WASHINGTON (AP) — The number of Americans applying for unemployment benefits in the two months since the coronavirus took hold in the U.S. has swelled to nearly 39 million, the government reported Thursday, even as states from coast to coast gradually reopen their economies and let people go back to work.
More than 2.4 million people filed for jobless aid last week in the latest wave of layoffs from the outbreak that has triggered nationwide business shutdowns and brought the economy to its knees, the Labor Department said. That brings the running total to a staggering 38.6 million, a job-market collapse unprecedented in its speed.
The number of weekly applications has slowed for seven straight weeks, and last week the figures declined in 38 states and the District of Columbia. Yet they remain immense — roughly 10 times the typical figure before the crisis struck.
BEIRUT (AP) — In troubled times, people have been known to hoard currency at home — a financial security blanket against deep uncertainty. But in this crisis, things are different. This time cash itself, passed from hand to hand across neighborhoods, cities and societies just like the coronavirus, is a source of suspicion rather than reassurance.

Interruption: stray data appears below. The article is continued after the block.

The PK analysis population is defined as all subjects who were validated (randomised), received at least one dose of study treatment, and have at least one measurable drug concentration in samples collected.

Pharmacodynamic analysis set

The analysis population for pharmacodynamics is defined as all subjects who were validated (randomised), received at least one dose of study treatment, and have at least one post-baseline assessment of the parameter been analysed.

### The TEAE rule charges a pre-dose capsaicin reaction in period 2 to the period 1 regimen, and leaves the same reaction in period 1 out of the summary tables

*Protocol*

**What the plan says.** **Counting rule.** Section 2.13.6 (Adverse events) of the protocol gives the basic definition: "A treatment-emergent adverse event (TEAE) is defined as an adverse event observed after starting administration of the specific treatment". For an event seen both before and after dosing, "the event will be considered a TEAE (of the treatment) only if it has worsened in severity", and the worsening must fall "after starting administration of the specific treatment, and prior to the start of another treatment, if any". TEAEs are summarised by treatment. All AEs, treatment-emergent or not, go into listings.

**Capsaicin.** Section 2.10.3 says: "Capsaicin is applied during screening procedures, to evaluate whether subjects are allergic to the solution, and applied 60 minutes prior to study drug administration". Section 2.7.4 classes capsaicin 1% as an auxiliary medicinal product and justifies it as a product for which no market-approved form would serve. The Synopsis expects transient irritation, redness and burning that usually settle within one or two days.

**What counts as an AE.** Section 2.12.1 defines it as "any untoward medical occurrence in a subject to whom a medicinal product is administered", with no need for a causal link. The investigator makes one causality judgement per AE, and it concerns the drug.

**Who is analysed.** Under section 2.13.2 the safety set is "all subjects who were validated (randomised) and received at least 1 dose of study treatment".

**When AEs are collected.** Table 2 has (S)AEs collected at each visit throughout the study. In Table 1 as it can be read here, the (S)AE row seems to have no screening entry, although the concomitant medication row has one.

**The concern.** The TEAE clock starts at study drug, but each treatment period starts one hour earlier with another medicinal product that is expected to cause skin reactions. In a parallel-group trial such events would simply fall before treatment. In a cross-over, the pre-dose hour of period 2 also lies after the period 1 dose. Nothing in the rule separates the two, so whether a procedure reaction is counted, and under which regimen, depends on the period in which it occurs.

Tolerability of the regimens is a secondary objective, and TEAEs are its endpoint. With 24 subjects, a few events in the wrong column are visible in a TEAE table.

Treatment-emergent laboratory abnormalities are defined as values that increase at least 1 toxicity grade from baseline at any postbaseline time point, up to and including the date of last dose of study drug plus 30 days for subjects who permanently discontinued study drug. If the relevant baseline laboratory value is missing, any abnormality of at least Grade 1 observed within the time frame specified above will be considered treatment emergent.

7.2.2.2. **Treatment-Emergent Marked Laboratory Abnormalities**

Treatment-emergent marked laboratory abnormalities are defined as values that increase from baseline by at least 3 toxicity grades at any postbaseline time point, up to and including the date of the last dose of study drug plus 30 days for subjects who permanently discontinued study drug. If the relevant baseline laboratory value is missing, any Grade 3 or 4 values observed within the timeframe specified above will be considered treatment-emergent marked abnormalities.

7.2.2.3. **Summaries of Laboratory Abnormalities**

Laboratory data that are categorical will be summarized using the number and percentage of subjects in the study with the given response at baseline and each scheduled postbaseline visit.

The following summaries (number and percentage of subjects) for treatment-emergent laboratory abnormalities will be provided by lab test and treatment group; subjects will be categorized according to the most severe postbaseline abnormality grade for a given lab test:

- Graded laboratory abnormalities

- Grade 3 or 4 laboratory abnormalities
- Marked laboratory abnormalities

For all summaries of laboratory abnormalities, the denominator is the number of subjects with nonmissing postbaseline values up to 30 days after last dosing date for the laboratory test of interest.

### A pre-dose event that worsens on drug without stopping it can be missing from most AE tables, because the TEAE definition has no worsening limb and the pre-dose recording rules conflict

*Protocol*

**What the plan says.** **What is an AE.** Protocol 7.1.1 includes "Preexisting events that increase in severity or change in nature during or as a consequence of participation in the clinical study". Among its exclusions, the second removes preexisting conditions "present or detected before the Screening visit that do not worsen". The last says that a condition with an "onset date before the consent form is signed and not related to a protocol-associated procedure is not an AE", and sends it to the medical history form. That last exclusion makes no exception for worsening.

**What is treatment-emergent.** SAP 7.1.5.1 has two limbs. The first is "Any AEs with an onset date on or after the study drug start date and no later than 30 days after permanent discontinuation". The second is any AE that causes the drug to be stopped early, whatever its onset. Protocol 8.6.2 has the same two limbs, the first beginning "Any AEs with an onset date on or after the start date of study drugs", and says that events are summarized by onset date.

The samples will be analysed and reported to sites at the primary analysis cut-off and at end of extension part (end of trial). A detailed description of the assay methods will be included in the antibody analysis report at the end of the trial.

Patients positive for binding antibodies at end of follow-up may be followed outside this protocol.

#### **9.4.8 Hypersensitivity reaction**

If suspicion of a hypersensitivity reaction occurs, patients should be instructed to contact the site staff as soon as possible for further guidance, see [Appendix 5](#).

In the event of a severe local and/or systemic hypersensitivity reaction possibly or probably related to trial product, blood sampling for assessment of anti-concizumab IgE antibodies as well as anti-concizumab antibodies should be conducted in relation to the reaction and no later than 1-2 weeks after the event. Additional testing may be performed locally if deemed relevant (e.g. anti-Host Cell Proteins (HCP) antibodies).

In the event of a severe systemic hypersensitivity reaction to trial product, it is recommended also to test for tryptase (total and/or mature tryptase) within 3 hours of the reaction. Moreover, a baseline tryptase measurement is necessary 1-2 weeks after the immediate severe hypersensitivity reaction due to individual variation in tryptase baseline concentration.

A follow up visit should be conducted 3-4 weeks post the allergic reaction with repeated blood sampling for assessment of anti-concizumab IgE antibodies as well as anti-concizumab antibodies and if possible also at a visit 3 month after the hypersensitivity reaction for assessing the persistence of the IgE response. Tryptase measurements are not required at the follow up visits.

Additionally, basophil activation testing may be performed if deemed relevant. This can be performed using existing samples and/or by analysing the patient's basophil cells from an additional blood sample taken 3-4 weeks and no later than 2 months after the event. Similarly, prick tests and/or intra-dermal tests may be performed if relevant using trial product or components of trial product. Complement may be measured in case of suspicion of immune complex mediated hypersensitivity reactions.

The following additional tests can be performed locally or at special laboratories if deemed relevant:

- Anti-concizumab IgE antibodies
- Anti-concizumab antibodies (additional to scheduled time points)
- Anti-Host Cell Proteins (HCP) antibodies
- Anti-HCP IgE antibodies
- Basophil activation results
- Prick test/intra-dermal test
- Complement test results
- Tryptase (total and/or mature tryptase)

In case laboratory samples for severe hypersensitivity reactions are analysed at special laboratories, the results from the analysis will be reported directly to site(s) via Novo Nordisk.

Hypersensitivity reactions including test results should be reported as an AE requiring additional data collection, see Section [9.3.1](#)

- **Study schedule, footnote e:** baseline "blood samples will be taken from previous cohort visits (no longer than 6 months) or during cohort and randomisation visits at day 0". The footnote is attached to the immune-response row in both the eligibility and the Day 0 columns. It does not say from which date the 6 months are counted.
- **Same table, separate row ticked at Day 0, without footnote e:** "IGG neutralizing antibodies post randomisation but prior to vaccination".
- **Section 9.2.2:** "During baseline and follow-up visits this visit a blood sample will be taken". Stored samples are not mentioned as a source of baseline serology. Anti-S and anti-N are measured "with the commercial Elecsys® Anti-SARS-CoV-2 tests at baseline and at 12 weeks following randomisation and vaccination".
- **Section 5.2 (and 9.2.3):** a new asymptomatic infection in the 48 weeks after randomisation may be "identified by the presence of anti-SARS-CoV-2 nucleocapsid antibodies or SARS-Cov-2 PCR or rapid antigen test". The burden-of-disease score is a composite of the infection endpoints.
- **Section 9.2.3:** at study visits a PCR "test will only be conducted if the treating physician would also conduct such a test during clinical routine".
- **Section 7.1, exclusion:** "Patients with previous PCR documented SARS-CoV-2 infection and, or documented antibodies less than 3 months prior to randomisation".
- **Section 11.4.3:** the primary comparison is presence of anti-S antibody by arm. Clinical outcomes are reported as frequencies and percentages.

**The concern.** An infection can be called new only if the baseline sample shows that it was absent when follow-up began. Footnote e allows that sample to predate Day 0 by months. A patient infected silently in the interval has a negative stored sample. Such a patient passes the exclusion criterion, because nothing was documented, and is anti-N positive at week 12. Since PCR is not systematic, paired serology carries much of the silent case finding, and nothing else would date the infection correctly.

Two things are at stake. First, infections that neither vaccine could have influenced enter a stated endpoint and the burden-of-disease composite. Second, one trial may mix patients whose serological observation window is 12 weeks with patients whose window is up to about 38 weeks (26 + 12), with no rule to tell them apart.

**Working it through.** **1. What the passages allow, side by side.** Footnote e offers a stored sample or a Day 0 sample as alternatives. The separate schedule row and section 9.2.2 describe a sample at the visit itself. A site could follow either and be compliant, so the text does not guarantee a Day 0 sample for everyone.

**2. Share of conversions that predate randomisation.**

No longer a thing to be shoved mindlessly into a pocket, tucked into a worn wallet or thrown casually on a kitchen counter, money’s status has changed during the virus era — perhaps irrevocably. The pandemic has also reawakened debate about the continued viability of what has been the physical lifeblood of global economies: paper money and coins.
From the supermarkets of the United States and Japan to the shantytowns of Africa to the gas stations of Tehran, a growing number of businesses and individuals worldwide have stopped using banknotes in fear that physical currency, handled by tens of thousands of people over their useful life, could be a vector for the spreading coronavirus.